Consumers spent a record $9.12 billion online shopping during Black Friday and another record $11.3 billion on Cyber Monday, according to the most recent data from Adobe. So far this November, consumers have spent $107.7 billion online overall, up nearly 10% from last year.
Yet roughly 60% of Americans were living paycheck to paycheck heading into the month.
“Shoppers are continuing to spend despite inflation and economic headwinds,” said Tom McGee, president and CEO of ICSC, the largest trade association for the retail real estate industry.
As high prices continue to weigh on most households’ financial standing, more shoppers are relying heavily on credit cards and flexible payment plans to make their purchases.
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But with annual percentage rates close to 20%, or even 30% on some retail cards, credit card debt can take years to pay off.
While buy now, pay later often promises zero interest, studies have also shown that installment buying could encourage consumers to spend more than they can afford.
Last year, more than half of shoppers made a purchase with buy now, pay later that they couldn’t pay off, according to a survey from Oxygen, an online-only bank.
This year, Americans are on track to fall even deeper in debt. However, experts say it’s not too late to avoid the same financial pitfalls this season. Here’s how.
How to avoid racking up holiday debt
1. Cut up your credit card
If your credit card balance already seems unmanageable, “it’s time to cut it up and focus on paying it off,” said Lori Gross, financial advisor at Outlook Financial Center in Troy, Ohio.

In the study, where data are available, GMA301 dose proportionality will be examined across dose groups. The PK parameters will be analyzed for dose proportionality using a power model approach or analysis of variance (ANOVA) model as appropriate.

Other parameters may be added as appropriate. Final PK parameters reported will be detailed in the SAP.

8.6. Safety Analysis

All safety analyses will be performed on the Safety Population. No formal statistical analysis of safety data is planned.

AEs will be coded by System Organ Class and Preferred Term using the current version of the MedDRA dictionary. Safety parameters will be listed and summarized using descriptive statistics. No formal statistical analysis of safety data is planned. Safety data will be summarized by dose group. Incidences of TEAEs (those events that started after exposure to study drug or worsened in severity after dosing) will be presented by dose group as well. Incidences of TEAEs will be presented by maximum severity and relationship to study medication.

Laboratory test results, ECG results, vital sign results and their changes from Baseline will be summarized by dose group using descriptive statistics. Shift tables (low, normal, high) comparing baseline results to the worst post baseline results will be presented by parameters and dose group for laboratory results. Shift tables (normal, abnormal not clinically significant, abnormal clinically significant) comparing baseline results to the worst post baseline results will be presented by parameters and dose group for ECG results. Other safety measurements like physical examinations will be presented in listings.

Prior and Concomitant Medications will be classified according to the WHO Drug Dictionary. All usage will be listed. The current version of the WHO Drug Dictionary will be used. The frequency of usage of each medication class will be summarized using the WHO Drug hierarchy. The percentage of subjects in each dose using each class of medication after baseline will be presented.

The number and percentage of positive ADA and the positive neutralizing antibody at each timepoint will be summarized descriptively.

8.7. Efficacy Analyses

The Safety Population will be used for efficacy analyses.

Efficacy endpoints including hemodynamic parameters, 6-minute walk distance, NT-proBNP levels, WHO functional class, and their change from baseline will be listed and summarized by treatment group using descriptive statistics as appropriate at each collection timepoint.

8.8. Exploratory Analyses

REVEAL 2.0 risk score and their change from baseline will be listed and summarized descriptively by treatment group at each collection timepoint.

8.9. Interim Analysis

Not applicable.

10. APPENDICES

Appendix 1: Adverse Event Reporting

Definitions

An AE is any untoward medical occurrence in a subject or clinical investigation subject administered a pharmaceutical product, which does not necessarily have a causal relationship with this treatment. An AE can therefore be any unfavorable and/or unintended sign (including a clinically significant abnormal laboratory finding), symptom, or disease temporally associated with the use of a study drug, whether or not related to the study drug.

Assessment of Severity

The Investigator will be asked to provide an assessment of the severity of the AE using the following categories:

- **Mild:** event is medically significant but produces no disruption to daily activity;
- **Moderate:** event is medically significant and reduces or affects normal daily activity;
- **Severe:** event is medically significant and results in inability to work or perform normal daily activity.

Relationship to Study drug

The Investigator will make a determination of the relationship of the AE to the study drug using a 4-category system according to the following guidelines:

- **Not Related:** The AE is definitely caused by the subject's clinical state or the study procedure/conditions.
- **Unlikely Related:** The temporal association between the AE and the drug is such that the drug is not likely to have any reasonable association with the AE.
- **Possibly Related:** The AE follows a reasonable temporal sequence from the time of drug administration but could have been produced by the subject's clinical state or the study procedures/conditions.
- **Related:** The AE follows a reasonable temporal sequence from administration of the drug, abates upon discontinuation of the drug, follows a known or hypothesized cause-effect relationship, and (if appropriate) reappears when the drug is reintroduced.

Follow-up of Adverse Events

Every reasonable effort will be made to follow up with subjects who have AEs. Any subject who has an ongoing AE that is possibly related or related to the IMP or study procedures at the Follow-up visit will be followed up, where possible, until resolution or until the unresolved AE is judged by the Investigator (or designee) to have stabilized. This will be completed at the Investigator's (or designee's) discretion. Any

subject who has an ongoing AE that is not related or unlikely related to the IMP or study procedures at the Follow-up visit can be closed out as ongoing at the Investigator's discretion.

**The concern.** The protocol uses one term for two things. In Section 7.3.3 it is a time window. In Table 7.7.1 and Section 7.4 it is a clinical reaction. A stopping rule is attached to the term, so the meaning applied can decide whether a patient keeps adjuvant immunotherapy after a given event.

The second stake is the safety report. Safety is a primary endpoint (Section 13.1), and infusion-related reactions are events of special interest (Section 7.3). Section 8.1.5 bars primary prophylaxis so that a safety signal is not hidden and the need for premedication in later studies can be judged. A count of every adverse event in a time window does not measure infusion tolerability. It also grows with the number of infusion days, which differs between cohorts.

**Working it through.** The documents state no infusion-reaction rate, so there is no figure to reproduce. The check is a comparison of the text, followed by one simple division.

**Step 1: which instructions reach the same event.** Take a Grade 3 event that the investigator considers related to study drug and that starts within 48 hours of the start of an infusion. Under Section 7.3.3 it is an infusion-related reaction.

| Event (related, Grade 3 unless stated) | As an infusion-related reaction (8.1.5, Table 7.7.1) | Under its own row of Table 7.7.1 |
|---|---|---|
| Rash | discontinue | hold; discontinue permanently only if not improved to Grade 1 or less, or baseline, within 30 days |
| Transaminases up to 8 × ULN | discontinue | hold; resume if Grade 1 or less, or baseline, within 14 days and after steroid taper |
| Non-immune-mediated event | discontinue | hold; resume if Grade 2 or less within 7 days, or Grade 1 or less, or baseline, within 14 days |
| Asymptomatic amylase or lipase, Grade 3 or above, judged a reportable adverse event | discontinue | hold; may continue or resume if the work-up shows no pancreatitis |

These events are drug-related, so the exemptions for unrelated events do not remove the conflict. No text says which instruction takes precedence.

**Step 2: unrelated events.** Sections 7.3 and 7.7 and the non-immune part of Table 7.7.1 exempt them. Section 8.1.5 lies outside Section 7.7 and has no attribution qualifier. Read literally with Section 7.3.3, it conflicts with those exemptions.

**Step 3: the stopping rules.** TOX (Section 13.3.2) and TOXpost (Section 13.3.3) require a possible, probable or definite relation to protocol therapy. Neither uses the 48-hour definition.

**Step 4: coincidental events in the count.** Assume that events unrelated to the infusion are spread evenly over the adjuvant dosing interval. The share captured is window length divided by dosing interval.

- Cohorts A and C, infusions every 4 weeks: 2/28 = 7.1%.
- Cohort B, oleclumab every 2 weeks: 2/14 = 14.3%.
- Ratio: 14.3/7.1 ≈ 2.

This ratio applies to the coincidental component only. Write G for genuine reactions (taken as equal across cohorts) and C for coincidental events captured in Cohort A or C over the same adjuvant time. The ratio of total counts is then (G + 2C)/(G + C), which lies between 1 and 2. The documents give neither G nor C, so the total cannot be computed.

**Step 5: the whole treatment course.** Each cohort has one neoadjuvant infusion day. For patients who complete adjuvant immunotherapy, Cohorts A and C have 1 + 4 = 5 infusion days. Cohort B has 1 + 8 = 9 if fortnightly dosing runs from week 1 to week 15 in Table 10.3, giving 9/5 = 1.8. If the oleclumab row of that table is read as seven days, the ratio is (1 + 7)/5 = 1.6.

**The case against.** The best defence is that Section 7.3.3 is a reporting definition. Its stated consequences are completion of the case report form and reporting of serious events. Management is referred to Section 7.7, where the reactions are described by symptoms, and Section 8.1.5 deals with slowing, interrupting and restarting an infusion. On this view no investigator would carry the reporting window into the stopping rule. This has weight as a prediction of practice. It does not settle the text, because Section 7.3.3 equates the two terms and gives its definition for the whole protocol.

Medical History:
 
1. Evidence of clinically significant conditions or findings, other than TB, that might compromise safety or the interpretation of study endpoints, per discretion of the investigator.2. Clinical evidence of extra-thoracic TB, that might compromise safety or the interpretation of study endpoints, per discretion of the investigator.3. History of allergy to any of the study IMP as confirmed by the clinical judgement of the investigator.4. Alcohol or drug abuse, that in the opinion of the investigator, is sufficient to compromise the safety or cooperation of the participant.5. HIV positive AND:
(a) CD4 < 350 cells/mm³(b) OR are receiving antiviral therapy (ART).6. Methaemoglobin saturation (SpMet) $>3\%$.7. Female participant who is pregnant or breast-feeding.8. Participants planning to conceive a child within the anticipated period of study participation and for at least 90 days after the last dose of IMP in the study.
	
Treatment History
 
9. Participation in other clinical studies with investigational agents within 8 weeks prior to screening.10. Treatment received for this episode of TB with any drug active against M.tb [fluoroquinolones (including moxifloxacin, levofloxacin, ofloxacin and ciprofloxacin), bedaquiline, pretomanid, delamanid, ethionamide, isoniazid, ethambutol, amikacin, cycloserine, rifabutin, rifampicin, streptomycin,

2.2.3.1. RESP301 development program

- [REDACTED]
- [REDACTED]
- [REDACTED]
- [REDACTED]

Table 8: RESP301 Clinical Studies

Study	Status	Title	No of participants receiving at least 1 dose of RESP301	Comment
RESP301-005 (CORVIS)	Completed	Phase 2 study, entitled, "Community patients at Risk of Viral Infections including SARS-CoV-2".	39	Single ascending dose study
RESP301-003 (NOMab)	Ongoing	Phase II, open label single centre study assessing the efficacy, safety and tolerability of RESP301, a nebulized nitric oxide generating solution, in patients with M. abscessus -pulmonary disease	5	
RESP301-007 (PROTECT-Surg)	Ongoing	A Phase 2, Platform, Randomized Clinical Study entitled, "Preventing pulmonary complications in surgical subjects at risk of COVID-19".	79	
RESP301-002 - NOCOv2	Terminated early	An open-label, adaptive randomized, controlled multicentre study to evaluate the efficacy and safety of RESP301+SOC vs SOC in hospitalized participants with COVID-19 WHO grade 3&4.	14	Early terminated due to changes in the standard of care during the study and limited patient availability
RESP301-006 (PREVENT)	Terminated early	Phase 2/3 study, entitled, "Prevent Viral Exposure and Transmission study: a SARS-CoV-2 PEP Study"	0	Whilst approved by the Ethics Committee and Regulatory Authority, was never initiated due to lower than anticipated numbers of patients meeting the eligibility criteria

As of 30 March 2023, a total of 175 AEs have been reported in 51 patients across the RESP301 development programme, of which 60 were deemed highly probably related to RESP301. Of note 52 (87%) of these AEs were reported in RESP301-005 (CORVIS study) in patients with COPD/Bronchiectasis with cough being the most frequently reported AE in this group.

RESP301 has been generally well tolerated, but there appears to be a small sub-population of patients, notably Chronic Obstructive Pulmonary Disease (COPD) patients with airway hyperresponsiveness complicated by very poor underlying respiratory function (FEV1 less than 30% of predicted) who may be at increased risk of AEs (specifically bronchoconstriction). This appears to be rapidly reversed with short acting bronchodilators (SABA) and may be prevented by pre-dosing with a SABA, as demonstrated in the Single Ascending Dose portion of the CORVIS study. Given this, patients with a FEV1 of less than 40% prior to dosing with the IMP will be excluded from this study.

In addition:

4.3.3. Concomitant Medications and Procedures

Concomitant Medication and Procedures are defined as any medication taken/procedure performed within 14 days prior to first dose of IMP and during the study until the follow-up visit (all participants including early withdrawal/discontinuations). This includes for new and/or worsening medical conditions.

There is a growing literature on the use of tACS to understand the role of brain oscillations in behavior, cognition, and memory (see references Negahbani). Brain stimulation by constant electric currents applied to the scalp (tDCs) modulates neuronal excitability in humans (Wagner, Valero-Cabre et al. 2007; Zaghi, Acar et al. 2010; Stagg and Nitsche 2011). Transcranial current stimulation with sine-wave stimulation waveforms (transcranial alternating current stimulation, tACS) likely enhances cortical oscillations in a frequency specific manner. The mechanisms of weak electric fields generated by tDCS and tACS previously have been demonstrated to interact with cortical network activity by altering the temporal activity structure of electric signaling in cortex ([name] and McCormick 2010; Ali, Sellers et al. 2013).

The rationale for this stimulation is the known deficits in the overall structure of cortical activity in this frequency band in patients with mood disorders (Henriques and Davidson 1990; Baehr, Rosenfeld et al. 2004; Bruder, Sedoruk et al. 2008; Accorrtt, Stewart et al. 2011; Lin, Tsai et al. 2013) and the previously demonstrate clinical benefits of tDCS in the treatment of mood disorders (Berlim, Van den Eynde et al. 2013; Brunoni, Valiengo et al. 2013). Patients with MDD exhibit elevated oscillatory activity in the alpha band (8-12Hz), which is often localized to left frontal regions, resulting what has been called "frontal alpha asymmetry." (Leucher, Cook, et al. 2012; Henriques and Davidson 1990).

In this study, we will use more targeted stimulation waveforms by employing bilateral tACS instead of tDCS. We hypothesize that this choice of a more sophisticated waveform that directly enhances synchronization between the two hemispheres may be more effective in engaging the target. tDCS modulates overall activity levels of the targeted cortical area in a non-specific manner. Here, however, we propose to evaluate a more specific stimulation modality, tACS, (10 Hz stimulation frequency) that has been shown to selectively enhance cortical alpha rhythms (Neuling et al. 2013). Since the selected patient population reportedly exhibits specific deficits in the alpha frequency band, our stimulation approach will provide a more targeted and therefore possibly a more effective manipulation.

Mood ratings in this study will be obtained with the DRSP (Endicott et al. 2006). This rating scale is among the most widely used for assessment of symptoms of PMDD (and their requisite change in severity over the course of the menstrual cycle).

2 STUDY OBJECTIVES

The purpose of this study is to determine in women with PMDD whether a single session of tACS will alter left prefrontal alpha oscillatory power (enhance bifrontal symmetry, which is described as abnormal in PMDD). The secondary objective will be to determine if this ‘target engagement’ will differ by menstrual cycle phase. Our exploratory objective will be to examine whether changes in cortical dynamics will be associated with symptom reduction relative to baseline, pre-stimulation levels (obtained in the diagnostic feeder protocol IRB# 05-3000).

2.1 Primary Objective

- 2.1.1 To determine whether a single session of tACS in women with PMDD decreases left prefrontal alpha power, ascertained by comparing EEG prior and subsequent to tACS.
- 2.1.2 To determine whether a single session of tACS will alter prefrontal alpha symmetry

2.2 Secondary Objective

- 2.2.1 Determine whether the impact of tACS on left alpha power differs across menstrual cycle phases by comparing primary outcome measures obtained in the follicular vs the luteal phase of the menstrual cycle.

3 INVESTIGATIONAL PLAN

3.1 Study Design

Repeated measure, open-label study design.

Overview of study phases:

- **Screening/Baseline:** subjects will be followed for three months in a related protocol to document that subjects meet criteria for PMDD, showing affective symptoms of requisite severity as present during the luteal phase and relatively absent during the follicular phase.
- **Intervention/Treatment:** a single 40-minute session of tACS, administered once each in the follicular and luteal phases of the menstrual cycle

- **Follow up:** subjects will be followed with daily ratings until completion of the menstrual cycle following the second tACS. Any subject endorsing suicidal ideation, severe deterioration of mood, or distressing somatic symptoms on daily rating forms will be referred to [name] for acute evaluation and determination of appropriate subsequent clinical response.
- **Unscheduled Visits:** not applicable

“Use cash from this point on if you still have to shop during the holiday season.”
2. Come up with a strategy
Add up what you’ve purchased so far and set a budget for the rest of the season, Gross said. “It should be substantially lower if you’ve already spent too much.”
Share your strategy with a family member or friend so they can help you stay on track with your new budget and prevent you from getting deeper into debt, she suggested. There are also apps and free online resources that can help organize your finances for the holiday season.
3. Create a holiday fund
It’s not too late to start a holiday fund. “Adopt a strategy now and hold yourself accountable,” said Michael Sheppard, group vice president at Minneapolis-based financial services firm Thrivent.
Challenge yourself to save money every week, he advised. “Making routine transfers from spending accounts to a holiday savings account designated for future shopping can really add up.”
4. Communicate with your family and friends
If you want to scale back your celebrations, start those conversations with your loved ones now, Sheppard advised. “In lieu of exchanging gifts, perhaps there’s a holiday event, concert or theater performance your family can attend together,” he said. “Make the shared experience a cost-saving memory.”
Also consider a charitable donation instead of gifts. Making time to volunteer may prove especially meaningful, Sheppard said.
“This can help you stay grounded in what matters and bring clarity to what you want to accomplish during the holiday season.”